Crypto.com’s native token Cronos (CRO) is showing restraint on Nov. 14 against mounting sell-pressure building in the wake of the FTX’s dramatic collapse last week. Now, the CRO/USD pair is eyeing a watershed price recovery.On Nov. 14, CRO’s price wobbled between profits and losses, trading around $0.069 a day after crashing to $0.05, its lowest level since April 2020 — that’s a 60% price decline from November’s peak of around $0.178.CRO/USD weekly price chart. Source: TradingViewCRO funding rate drops to -3%The period of CRO’s price decline occurred alongside a sharp drop in the token’s perpetual futures funding rates.Funding rates are recurring payments made by traders based on the difference between the prices in the futures and the spot market. A positive funding rate means bullish traders (long positions) pay bearish traders (short positions), representing their confidence about a price rally.Conversely, a negative funding rate means short traders pay long traders to keep their positions open. On Nov. 14, CRO’s funding rates on Huobi and OKX dropped to minus 3%, showing traders are extremely bearish on the token.CRO funding rates history. Source: Coinglass.com“This is literally the exact same dynamic that occurred before Celsius and FTX collapsed,” warned Dylan LeClair, senior analyst at digital asset fund UTXO Management on Nov. 13, when CRO funding rates were near minus 2%.FTX contagion fears spread to Crypto.com The CRO sell-off started from fears of contagion amid the FTX fiasco, particularly concerns that Crypto.com, a Singapore-based crypto exchange, would collapse in the same manner as FTX.At the core of these worries is potential insolvency, with analysts pointing out that Crypto.com is holding low-liquid cryptocurrencies like Shiba Inu (SHIB) and its own token CRO as reserves, which reportedly make up 40% of the exchange’s total assets. 4.https://t.co/INIxikfNzy holds $1.6B worth of BTC/ETH/USDT/USDC/DAI/BUSD assets, accounting for 60%.40% of assets are low liquidity assets.— Lookonchain (@lookonchain) November 13, 2022In addition, Crypto.com also moved $210 million worth of stablecoins from Binance and Circle before demonstrating its reserves to the public. Binance CEO Changpeng Zhao confirmed the move, urging caution, the day before CRO dropped to its April 2020 low.If an exchange have to move large amounts of crypto before or after they demonstrate their wallet addresses, it is a clear sign of problems. Stay away. Stay #SAFU. — CZ Binance (@cz_binance) November 13, 2022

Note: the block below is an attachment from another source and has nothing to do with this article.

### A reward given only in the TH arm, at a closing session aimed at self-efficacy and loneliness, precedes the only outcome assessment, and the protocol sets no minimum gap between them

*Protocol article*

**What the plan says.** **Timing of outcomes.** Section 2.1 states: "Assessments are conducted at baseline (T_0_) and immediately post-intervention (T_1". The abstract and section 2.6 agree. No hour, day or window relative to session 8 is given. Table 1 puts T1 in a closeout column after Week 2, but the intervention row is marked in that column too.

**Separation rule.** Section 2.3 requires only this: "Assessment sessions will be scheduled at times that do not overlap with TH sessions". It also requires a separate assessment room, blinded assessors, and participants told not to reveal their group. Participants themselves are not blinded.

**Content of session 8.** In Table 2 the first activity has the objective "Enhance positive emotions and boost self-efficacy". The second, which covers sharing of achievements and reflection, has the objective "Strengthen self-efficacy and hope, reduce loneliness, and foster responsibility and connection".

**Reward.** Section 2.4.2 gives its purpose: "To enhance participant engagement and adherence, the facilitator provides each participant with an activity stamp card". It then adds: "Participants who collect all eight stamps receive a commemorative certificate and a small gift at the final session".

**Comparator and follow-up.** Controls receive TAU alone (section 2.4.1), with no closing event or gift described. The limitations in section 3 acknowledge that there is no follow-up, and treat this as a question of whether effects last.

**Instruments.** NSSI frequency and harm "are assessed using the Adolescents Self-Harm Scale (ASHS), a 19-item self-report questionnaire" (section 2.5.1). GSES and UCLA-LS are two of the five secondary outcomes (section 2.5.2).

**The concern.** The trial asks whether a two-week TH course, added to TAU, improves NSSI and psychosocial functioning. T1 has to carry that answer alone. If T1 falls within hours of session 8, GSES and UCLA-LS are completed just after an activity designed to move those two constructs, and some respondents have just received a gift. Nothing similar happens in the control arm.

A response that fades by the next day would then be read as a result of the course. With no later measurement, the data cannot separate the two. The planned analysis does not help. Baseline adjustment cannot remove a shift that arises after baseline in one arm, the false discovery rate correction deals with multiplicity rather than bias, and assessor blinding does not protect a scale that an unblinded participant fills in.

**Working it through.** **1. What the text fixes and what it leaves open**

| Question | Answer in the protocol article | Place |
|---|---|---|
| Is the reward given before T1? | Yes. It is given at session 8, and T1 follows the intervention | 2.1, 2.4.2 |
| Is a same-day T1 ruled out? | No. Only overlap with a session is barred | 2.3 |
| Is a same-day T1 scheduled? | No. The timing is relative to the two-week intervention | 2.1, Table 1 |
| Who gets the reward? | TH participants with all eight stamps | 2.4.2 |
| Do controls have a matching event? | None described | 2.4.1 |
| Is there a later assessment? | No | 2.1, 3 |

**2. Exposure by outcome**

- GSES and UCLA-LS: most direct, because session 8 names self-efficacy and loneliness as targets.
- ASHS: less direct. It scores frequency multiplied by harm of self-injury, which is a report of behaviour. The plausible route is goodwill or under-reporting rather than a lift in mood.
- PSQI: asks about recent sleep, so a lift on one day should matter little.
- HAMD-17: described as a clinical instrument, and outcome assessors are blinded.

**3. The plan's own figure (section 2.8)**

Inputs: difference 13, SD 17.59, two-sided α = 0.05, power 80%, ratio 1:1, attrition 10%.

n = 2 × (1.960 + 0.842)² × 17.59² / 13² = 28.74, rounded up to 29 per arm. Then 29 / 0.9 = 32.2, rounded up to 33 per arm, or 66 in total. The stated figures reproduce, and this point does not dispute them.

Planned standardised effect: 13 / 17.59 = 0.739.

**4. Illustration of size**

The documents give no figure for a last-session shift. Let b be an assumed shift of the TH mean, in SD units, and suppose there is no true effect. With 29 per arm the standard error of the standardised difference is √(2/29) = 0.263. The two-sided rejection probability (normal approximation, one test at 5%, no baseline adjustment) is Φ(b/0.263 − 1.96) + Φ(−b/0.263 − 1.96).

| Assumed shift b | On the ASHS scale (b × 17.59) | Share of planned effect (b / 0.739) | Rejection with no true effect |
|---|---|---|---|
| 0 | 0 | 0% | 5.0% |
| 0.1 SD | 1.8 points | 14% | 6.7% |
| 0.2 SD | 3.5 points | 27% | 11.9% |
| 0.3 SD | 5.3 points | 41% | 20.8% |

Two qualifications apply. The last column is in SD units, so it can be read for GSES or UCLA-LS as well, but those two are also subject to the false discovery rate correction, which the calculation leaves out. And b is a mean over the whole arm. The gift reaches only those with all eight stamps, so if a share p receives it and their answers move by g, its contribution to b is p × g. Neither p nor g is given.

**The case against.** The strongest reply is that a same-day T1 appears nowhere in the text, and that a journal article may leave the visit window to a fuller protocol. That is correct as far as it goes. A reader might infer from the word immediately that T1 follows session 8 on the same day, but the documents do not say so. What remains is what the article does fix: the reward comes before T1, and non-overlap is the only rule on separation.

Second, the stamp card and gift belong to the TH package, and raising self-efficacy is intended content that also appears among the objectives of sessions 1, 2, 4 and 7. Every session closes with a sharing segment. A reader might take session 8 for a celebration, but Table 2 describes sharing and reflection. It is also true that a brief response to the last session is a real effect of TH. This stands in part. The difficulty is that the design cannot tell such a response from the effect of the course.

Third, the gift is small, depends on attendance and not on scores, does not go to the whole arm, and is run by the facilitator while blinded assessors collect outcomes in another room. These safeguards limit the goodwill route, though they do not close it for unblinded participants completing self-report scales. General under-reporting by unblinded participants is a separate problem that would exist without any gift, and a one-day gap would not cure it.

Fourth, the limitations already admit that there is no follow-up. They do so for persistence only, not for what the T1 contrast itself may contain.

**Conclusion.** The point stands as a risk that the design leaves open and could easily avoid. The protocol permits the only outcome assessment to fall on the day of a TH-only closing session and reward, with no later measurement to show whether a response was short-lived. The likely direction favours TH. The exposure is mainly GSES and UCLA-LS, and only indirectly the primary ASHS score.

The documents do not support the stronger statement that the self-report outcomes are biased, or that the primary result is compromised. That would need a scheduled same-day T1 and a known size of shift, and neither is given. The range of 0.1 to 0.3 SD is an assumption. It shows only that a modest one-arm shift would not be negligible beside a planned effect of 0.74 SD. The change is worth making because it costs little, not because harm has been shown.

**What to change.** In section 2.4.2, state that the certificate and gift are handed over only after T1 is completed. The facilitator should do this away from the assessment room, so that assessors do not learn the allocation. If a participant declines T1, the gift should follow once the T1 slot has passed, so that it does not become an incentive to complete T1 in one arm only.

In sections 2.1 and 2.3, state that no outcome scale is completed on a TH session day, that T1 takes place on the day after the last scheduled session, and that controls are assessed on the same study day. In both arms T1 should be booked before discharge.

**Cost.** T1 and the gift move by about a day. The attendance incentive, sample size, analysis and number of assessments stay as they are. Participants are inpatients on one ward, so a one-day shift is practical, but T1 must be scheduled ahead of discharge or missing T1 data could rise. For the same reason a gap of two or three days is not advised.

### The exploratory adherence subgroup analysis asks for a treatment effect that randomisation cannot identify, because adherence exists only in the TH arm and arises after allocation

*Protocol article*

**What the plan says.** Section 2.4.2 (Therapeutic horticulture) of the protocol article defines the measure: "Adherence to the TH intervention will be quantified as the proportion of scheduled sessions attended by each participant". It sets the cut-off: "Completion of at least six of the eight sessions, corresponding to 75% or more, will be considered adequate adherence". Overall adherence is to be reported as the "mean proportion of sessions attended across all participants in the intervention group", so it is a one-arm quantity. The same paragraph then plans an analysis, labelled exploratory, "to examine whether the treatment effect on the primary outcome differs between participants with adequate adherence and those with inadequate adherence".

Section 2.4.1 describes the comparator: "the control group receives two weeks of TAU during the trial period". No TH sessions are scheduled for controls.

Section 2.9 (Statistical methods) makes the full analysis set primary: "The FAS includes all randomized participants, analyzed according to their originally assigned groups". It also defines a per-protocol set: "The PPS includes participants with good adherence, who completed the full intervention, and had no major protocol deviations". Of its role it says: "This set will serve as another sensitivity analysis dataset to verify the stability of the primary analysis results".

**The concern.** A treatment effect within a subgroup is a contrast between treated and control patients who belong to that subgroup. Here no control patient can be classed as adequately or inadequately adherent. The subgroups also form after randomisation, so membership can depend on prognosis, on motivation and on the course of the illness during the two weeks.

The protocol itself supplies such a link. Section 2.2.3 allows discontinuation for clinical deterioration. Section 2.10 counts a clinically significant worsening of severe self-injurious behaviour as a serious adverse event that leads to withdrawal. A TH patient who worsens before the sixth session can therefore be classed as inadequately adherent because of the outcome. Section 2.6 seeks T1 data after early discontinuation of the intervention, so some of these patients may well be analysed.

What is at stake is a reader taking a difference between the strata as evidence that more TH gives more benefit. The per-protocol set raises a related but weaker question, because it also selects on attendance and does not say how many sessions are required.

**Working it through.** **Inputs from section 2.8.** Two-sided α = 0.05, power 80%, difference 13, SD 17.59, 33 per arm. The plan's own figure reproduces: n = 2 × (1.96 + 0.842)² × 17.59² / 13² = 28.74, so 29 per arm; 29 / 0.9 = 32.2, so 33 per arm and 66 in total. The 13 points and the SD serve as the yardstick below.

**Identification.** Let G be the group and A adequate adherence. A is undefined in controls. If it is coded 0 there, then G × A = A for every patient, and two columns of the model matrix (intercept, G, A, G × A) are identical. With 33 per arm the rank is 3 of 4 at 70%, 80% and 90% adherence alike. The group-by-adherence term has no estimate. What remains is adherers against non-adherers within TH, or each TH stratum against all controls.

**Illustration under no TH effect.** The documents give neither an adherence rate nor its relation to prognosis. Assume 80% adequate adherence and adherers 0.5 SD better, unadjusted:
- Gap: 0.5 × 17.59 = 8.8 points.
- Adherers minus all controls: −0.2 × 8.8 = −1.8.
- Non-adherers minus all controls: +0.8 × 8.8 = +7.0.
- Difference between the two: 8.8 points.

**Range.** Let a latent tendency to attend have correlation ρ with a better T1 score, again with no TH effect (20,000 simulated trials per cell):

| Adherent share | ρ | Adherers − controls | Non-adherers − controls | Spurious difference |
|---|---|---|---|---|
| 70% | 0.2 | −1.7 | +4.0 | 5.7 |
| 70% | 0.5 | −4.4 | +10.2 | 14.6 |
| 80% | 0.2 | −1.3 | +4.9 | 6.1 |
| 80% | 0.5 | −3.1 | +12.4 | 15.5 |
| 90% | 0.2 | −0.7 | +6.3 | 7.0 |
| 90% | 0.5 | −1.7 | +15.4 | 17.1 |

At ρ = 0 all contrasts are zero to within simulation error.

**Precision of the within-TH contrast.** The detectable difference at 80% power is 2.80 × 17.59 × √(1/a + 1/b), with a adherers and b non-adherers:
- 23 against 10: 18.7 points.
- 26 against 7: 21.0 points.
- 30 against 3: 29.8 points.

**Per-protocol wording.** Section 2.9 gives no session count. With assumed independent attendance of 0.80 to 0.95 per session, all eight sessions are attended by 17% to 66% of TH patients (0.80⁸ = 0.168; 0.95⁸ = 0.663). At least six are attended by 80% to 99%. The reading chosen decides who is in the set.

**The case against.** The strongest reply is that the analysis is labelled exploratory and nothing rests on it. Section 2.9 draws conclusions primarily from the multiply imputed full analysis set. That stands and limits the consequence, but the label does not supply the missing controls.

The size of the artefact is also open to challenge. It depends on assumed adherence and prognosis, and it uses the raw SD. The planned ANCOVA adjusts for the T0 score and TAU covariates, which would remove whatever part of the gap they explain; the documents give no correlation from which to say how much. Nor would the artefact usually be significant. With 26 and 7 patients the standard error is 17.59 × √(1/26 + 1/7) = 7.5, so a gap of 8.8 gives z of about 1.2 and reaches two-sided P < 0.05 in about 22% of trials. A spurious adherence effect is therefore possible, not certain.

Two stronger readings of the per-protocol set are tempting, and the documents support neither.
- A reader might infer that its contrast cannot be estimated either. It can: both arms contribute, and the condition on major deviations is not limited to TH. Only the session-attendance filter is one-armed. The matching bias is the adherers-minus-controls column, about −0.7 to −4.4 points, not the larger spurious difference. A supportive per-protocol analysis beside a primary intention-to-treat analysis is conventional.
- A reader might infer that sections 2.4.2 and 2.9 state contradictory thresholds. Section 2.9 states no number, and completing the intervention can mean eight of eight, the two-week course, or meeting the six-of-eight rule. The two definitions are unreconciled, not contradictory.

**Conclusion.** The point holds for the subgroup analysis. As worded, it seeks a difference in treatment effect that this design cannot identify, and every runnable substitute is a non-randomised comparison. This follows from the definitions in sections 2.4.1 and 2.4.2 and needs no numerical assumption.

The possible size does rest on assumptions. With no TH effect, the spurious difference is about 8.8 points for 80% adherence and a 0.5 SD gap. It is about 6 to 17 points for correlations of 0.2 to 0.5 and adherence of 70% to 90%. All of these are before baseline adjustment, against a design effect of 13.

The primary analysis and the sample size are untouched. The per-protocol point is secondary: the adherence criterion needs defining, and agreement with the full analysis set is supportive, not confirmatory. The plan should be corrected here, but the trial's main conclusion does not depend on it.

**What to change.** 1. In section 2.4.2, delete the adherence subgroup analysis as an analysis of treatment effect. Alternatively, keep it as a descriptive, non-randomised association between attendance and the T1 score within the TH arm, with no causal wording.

What’s more, Crypto.com also misconducted a $400 million Ether (ETH) transaction, sending it to a Gate.io exchange wallet instead of its cold storage. Later, the exchange did manage to recover the funds, but that also raised a lot of questions. Crypto_com CEO is claiming they “accidentally” sent $400 million of their eth to the wrong wallet.He’s either lying, or incompetent. https://t.co/hWXvPqBime— Coffeezilla (@coffeebreak_YT) November 13, 2022